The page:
We’re at the Planet Cancer young adult’s retreat in Ashland, MA and there’s cancer everywhere, even in my apple. I’m supposed to be at the ‘romantic dinner’, where we will be encouraged to play dress-up with garish costumes, all in the name of good fun and support, but I’m in a foul mood and I think I just lost my appetite. The plan was to hang back for a few minutes and sort out my melancholy while munching the apple, but even that simple plan has been thwarted.
Look, we have to go to the dark places and we have to remember who we are and where we come from. This ‘couples’ retreat has put me into the company of some extraordinary people. There’s quite a range of diversity, but the sub-group of ‘cancer partners’ (of which I am a proud member) had little chat, maybe for less than an hour (not enough time), earlier today. We’d done our fun and games. We’d done our zip lines and a few folks showed depths of courage that they probably didn’t know they had within themselves. So now it was serious time, time to speak your mind. Often a dangerous moment for me.
There was no surprise which two partners had the most to say. These women are dealing with a downward spiral that blocks out all hope. All the attention is focused on the condition of their sick significant others. There are little children to take care of. There is a home to tend to. People have (or had) jobs. It seems like there is no way out. That’s because there is no way out. We live with the guilt of being glad that we’re not sick. We pretend not to think this would all go away if our partner just died and go it over with already. And then we expend what small amounts of energy that are left over from taking care of the significant other, and we use it to beat back all these horrible feelings. Why did you have to get sick? This is all you fault. You ruined my life.
If I never said it, I’d go mad. I couldn’t function. I’d be eaten alive by my own fear of admitting my feelings. But I think I had a glimpse of what happens when I start to decay, not from the affliction of a disease that is seeking to destroy my body and steal my young life, but of what happens when a self-destructive path leads to my own crumbling and compromise. That’s what happened during Emily’s treatment, and, in my excitement, at finding these kindred souls, I shared these thoughts.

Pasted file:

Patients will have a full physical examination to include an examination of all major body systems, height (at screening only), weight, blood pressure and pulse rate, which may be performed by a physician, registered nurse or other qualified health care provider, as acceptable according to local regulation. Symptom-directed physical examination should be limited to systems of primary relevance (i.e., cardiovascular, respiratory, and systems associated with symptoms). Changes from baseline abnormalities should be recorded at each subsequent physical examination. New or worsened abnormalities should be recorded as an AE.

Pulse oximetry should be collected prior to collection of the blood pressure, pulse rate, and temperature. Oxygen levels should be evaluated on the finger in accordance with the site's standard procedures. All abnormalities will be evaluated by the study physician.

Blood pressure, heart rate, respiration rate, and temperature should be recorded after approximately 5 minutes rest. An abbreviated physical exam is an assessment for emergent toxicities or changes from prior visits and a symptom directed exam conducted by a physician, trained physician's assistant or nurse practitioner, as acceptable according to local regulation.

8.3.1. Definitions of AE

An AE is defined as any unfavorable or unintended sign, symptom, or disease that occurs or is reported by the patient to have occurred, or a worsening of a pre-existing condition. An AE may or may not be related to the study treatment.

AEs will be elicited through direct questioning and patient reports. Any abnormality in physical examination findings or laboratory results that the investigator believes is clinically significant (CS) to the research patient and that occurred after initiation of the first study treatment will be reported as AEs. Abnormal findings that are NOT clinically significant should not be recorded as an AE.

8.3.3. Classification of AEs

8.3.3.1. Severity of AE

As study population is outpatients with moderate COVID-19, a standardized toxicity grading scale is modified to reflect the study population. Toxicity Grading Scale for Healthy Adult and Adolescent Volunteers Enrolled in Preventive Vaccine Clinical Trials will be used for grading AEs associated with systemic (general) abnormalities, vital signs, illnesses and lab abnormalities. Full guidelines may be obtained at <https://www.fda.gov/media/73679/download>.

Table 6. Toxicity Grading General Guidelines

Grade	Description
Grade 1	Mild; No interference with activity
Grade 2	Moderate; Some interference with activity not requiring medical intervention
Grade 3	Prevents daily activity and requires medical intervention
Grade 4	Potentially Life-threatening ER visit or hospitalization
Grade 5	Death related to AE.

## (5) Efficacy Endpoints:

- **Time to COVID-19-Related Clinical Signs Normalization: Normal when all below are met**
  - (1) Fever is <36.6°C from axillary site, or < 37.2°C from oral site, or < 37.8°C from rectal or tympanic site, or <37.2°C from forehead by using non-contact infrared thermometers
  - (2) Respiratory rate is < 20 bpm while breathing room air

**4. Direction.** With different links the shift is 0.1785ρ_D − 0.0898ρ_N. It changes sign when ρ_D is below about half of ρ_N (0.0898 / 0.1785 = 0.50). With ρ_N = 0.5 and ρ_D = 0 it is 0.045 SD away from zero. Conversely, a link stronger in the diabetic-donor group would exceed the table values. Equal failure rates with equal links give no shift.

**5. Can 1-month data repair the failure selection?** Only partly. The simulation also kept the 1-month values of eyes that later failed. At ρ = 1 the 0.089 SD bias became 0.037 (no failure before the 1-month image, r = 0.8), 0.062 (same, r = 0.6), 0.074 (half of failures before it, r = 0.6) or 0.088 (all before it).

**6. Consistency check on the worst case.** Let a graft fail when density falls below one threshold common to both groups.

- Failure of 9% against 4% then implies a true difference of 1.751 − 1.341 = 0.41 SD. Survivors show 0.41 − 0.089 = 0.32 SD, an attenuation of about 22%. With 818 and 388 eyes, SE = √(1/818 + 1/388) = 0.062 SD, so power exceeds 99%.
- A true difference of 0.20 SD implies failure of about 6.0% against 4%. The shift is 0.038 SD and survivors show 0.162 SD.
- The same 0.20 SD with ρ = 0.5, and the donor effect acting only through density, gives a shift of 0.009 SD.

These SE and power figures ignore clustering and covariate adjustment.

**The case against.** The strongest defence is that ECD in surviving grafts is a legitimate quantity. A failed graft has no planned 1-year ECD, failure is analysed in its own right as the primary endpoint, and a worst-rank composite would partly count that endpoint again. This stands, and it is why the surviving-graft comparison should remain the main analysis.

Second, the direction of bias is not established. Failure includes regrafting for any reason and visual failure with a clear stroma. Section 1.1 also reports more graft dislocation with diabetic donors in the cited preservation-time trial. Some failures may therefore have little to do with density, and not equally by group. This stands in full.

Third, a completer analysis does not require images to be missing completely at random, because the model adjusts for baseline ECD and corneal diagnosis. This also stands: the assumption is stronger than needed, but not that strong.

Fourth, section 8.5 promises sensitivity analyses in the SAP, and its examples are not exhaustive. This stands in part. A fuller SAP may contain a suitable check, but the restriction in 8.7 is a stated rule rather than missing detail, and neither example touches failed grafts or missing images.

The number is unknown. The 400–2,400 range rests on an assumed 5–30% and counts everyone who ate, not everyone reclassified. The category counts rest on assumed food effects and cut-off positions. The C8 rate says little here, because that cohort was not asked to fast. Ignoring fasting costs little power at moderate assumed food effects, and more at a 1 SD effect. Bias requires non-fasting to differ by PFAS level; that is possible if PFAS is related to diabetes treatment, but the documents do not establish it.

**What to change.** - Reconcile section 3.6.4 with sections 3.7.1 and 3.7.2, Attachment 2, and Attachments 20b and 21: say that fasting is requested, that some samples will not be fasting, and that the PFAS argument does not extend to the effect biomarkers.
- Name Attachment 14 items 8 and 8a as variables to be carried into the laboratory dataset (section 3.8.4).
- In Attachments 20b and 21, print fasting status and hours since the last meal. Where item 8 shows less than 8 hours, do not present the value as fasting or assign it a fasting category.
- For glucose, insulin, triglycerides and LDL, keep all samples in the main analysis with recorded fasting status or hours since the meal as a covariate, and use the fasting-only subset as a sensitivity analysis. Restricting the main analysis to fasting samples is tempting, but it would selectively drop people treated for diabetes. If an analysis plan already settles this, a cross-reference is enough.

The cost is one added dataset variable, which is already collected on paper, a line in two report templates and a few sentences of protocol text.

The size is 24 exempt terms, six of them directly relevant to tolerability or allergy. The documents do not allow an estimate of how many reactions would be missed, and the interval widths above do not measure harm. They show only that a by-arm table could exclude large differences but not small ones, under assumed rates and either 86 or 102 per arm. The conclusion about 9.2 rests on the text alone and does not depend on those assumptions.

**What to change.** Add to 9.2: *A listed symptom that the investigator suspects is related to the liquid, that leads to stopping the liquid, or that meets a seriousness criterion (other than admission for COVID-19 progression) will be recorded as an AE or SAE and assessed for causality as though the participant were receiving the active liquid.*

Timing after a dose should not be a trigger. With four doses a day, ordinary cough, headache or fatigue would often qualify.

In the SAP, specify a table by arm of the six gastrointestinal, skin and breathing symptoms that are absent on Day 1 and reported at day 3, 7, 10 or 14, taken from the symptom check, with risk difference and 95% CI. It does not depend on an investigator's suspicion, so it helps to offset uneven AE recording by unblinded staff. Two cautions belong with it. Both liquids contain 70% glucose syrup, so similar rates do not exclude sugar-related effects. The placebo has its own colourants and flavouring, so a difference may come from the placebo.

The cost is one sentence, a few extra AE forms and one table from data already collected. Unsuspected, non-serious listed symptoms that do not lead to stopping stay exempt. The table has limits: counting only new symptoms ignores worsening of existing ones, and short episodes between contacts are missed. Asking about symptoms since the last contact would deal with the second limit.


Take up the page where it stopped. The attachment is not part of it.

I know about caregivers maintaining a healthy distance from those whom they must protect and heal, but I often forget that I sometimes occupy both of those positions. I know I need to say these things in front of these people, but I jump right in. I fall in love too easy. My mistake was to not consider the consequences. I had thought that a fine afternoon run would do the trick and bring me back to a peaceful place, but that opportunity was lost to a foolish massage class, presented by a well-meaning new-ager with little or no understanding of his audience. Also, there were those for whom the peace and serenity that might come from putting your hands on a loved one was, I think, thrown off a bit by the public setting. The result was a lot of giggling and distraction. This proved to be a poor substitute for my run, despite the good intentions of all involved.
We were then left with little or no time to relax before dress-up dinner and I became fuming and furious. I showered and sent Em up to the dining room on her own. She’s tuned-in enough to be OK with that. I know how lucky I am.
So now, I take these moments to engage in some reflection to help snap me out of it. And all I can think of is a comment I made without thinking of it beforehand. I so often get excited and speak without thinking. Listeners get an unguarded honesty that wasn’t necessarily intended, and I think that is good. I’m right there, just being me without thinking of the consequences. In those moments, I am that confident. I don’t put on a show. And while others will (hopefully) react well, I have now gotten more than I bargained for. It’s not the effect of my words on them that I should worry about. It’s the effect on me.
I said that we all had put all our eggs in one basket, and now the basket may have a whole in it.
No one is talking about adoption. Everyone here is has kids or will (maybe) still be able to have kids. But not us. Even in this crowd, we’re still all alone. And in that break-out session, I was all alone. I meant the comment to imply that someone may die, and wouldn’t that be terrible, but that’s not what I said. I talked about eggs and holes, like the holes in a person’s flesh that are used for chemo ports, or the holes that are cut in bellies to remove sex organs, or the hole that I now feel in myself, thanks to cancer.
Maybe in a few days the difficulty of this weekend and my current anger will bear beautiful fruit. I will realize that I can put my cynicism aside and feel hope and strength. Right now, however, I’m miserable, I’m missing dinner and I’m thinking about a joke that was flippantly tossed around during our discussion – a joke that suggested the real reason we were all here was to make the facilitators feel better about their lives – and none of them have cancer or are a cancer partner. They’re good, but they’re other people. They’re not us, and I’m sick of them telling us what to do and when to do it.
That concludes this report from Room CA125. Let me go see if there is any dessert left.